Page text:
The document is called a consumer confidence report, but it can be unsettling because it shows just how much stuff is in our water besides two atoms of hydrogen and one of oxygen.
Thanks to the advance of science, officials can now detect tiny amounts - parts per trillion, even - of all sorts of things.
In 16 dense pages, we learn that the Water Department's instruments have detected coliform bacteria, barium, chromium, cyanide, and the herbicide atrazine.
We are all avid flushers, so traces of pharmaceuticals are showing up, too. Not surprisingly, ones in common use top the list - caffeine, nicotine, and the painkiller acetaminophen.
The good news is that all are well below federal limits.
Charles Haas, a Drexel University professor of environmental engineering, has a comforting analogy: You want a smoke detector that activates long before flames hit the ceiling.
"We want to know what's there," agreed the Water Department's deputy commissioner of operations, Debra McCarty. "So we can be on the cutting edge of working with regulators" and others to determine whether new limits should be set.
Our water mirrors our complex world. Regulations now prohibit adding phosphorus to shampoos and soaps because it survives the sewage-treatment process and contributes to algae blooms in streams. But one of its replacements, an estrogenic compound called nonylphenol, is now being detected in water.
It's one of many "emerging contaminants."
Chlorination, to rid water of pathogens, is regarded as one of the great public health achievements of the 20th century.
But chlorine reacts with organic material in the water - think bits of leaves or algae - and forms chemicals that, in quantity, are linked to higher cancer risk.
Hello, trihalomethanes and haloacetic acids.
Department officials' solution is to mix in ammonia so they can reduce the chlorine.
Philadelphia is much like other water systems that rely on "surface water" - streams and rivers - with added challenges.
In a sense, the department deals with a different river every day, depending on weather and other factors. Actually, two rivers; the city has intakes on the Schuylkill and the Delaware.
And the intakes are pretty much at the "bottom" of the watershed, subject to insults from upstream.
Philadelphia deals with a myriad of them, from a flock of geese that hung out - and defecated - near the Belmont intake, to Berks County farm operations that are potential sources of cryptosporidium bacteria, to a salt influx from road treatments during snowstorms.
Prevention trumps treatment. Philadelphia now has a "source water protection plan" that is the envy of the industry. It encourages upstream improvements and is piloting drug take-back programs to reduce prescription-drug flushing.
Then there's radioactive iodine-131. The initial discovery set off a lengthy probe worthy of a mystery novel. Officials now consider the case solved: Thyroid patients treated with the substance are excreting it.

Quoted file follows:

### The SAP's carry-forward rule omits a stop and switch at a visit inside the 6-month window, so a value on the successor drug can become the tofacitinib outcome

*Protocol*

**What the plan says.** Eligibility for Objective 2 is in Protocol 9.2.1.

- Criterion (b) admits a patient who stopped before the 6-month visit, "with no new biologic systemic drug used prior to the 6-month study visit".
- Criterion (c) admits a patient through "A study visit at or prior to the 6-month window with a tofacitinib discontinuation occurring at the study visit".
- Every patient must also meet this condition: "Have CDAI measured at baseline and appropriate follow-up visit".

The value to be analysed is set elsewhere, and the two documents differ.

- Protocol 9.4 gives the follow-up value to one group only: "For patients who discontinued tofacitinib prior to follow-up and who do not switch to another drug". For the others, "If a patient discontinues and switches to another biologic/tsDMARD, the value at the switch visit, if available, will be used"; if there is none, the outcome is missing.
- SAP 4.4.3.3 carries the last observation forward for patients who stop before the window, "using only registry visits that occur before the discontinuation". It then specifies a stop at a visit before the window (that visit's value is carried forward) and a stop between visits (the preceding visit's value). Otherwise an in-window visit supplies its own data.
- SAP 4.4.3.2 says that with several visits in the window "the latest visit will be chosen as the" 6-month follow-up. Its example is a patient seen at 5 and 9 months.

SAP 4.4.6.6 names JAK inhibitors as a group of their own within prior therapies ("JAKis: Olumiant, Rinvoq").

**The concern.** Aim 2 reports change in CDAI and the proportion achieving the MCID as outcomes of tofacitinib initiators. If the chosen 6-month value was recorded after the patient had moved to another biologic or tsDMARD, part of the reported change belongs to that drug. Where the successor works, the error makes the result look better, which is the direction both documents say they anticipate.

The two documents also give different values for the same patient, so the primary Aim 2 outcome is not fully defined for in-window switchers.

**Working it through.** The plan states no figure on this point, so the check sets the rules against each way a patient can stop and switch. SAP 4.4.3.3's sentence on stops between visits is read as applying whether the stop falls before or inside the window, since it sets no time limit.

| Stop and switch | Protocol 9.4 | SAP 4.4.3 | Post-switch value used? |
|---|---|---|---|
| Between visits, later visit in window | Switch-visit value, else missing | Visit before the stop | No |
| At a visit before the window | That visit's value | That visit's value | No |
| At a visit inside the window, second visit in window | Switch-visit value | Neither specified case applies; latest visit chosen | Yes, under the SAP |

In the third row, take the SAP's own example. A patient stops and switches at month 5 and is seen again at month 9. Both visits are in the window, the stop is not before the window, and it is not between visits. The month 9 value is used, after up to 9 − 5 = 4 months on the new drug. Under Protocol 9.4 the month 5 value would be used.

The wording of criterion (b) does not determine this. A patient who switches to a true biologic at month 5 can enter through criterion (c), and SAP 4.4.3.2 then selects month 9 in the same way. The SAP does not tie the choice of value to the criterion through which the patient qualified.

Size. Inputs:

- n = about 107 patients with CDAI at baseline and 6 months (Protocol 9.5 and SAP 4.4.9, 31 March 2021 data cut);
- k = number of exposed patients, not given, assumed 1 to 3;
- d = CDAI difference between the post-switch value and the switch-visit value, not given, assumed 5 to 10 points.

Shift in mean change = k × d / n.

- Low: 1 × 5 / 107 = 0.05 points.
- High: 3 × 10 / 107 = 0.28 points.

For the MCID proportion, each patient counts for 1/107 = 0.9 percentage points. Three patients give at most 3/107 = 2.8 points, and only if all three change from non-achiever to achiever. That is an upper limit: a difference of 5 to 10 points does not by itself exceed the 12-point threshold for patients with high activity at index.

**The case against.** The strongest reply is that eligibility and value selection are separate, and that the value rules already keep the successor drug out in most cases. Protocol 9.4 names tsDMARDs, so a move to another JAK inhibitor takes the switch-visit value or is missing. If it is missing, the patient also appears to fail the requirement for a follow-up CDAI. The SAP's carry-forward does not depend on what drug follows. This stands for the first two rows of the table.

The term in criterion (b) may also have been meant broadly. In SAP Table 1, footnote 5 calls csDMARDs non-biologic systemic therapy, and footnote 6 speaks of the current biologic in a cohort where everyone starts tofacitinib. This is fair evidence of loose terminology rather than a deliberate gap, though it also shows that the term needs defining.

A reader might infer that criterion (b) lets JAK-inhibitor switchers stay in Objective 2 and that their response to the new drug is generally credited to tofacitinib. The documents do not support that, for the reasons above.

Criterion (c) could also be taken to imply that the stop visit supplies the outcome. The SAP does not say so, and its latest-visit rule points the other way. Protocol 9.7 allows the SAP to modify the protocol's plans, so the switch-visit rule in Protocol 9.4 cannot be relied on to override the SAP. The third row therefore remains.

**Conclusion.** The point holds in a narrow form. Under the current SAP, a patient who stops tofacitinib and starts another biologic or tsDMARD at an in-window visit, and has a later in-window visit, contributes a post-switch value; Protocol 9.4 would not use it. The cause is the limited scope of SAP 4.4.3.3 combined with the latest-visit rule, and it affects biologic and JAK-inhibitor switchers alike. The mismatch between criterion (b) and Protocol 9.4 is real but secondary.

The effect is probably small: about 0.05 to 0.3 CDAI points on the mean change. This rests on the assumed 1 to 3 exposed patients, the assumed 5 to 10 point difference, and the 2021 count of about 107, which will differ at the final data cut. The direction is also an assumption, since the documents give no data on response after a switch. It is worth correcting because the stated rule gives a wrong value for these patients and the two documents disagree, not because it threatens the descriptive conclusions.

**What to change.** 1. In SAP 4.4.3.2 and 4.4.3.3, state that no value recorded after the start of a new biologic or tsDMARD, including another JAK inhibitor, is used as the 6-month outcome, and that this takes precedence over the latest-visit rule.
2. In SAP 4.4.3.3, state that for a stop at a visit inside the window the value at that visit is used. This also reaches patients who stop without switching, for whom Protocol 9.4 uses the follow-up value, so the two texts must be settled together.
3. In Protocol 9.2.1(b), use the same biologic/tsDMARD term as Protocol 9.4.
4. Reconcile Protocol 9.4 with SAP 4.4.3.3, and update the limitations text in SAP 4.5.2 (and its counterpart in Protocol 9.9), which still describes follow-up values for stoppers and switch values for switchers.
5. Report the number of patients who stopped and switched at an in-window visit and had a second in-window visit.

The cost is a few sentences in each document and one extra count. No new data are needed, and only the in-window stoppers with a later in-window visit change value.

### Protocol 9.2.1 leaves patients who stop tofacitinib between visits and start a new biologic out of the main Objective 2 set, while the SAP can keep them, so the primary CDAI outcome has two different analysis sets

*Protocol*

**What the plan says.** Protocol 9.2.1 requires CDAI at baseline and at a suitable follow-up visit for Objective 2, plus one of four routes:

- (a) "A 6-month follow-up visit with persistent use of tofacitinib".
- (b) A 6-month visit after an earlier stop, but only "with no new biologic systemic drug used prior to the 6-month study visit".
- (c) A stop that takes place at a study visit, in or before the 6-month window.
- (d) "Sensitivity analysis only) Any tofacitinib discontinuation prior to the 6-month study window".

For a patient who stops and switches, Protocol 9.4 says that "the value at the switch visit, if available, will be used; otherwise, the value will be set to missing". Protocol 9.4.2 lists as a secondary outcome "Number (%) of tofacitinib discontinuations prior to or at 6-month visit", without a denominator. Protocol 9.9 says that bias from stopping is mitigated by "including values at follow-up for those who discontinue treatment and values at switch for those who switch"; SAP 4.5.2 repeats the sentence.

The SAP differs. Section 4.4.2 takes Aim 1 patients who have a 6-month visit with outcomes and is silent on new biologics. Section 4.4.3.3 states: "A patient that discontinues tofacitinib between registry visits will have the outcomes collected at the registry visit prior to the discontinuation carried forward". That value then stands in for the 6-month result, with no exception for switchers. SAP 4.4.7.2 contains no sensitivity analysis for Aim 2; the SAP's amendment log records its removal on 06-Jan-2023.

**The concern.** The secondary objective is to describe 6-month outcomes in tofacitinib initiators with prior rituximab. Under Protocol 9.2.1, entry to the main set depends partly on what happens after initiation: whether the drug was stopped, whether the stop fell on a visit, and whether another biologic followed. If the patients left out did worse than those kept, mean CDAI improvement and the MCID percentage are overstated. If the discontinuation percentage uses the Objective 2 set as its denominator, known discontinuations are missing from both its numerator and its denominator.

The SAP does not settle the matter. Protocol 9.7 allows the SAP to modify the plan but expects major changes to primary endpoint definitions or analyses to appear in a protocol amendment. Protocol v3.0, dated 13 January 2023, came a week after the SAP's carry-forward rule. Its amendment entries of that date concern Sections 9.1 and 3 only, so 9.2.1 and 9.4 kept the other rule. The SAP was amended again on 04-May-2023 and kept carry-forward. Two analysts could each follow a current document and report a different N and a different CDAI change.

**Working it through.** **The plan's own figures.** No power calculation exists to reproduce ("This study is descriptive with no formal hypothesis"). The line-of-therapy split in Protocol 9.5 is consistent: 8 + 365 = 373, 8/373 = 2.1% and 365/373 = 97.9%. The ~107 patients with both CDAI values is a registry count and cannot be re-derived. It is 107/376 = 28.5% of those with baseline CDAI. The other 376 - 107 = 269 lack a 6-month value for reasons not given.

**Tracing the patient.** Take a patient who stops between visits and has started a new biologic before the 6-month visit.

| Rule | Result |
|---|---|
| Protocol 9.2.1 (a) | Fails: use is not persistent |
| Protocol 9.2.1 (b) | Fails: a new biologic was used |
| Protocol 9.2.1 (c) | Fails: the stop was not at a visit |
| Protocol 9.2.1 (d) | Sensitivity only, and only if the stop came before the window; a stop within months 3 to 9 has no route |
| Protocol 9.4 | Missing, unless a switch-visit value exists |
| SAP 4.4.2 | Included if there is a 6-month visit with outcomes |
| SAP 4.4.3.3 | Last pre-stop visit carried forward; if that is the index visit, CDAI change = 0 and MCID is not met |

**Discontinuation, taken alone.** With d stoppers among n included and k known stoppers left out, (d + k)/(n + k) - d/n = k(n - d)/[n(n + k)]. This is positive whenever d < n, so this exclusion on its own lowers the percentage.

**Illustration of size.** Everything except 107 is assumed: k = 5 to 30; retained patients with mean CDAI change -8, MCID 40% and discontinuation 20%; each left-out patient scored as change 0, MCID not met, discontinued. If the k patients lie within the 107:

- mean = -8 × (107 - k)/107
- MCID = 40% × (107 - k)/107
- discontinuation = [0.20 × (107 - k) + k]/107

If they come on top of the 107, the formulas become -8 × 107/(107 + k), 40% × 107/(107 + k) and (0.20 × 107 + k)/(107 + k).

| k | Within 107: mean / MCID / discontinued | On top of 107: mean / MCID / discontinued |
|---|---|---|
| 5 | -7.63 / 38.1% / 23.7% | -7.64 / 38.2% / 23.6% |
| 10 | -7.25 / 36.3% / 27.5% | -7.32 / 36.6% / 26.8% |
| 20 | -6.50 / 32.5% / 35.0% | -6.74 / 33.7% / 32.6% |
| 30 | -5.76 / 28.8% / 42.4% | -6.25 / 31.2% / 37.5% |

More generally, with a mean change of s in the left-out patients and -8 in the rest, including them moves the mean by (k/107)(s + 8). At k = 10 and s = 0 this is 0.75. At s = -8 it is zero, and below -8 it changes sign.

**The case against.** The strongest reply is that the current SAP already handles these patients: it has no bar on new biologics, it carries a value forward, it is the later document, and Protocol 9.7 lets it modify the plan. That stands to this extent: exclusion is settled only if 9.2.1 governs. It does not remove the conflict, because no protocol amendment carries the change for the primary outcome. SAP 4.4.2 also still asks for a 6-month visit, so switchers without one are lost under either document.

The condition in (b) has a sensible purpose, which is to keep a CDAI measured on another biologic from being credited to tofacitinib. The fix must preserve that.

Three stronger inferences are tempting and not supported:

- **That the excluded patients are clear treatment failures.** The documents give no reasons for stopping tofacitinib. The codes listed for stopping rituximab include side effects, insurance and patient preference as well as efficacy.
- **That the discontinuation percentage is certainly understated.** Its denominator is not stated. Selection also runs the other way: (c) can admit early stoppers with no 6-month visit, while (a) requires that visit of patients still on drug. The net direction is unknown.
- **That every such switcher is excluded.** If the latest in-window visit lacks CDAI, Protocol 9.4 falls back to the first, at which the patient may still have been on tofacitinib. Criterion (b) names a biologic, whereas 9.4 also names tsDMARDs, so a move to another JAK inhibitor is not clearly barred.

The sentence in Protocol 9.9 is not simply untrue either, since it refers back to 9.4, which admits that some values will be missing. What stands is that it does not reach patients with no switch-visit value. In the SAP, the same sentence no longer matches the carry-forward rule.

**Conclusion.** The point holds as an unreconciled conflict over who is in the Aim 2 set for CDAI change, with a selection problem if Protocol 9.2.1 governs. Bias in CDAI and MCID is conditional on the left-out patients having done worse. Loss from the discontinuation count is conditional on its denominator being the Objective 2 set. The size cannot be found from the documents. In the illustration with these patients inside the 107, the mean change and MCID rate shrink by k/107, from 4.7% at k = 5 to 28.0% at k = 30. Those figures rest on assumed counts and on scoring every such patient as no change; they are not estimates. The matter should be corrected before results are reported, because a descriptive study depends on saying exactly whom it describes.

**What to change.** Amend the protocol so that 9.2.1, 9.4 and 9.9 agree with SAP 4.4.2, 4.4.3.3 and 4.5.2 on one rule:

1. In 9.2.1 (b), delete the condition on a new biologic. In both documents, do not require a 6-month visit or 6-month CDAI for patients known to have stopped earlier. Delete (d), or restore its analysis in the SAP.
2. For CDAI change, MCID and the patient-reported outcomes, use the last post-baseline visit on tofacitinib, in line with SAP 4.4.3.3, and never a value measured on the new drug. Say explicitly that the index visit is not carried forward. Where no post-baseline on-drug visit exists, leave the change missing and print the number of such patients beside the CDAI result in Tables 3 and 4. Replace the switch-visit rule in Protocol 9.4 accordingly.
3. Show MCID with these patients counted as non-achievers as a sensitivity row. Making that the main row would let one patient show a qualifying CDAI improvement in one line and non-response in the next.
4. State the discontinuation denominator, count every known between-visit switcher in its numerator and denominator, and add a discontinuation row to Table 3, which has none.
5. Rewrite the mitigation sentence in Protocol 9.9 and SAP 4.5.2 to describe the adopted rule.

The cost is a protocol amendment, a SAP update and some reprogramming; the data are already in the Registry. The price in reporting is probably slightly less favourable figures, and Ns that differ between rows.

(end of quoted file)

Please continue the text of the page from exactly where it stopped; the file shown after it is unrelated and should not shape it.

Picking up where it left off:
Given that it has a half-life of eight days, it's gone soon. And amounts remain below a regulatory threshold. But still, it's one of those things department officials would rather not be seeing.
Periodically the department visits homes throughout the city to test for lead, a neurotoxin that isn't in the main pipes, but might be in pipes leading to individual homes.
In this report, they relate finding it in two of the 92 homes tested. The department advises residents to flush the pipes by letting the faucet run for a few minutes in the morning - or at other times when the water hasn't been running for a while.
One substance that there's less of in Philly water is fluoride, which the city has been adding since 1951 to help prevent tooth decay. The city is following new guidelines that recommend a lower amount.
By now, science has advanced enough that we can improve our water just about any way we want, said Nick DeBenedictis, chief executive of Aqua America Inc., which provides water to many Pennsylvania suburbs.
But at what cost? Philadelphians pay half a cent per gallon.
Back in the 1980s, when the city was considering an advanced (as in, expensive) filtration system, DeBenedictis spoke with the late Rep. William H. Gray III, who balked. "Some of my constituents can't afford food," Gray told him.
These days, the department is looking ahead to climate change.
How will they deal with heavy rain? Swollen rivers often carry more sediment and bacteria. Or droughts, which might result in higher concentrations of other contaminants?
GreenSpace: Water Filtration
For extra filtration, here's a guide to methods:
Carbon/charcoal filters: Remove tastes, odors, lead, chlorine, chlorine byproducts (trihalomethanes).
Reverse osmosis: Most systems include carbon pre-filters. They also remove lead, fluoride, arsenic, perchlorates, among others.
Tip: If your filtered water has an odor, it may be time to change the filter!
Adapted from a report by tap water advocacy group, Food & Water Watch.
"GreenSpace," about the environment and health, appears every other week. Contact Sandy Bauers at 215-854-5147, email@example.com, or @sbauers on Twitter. Visit her blog at www.inquirer.com/greenspace.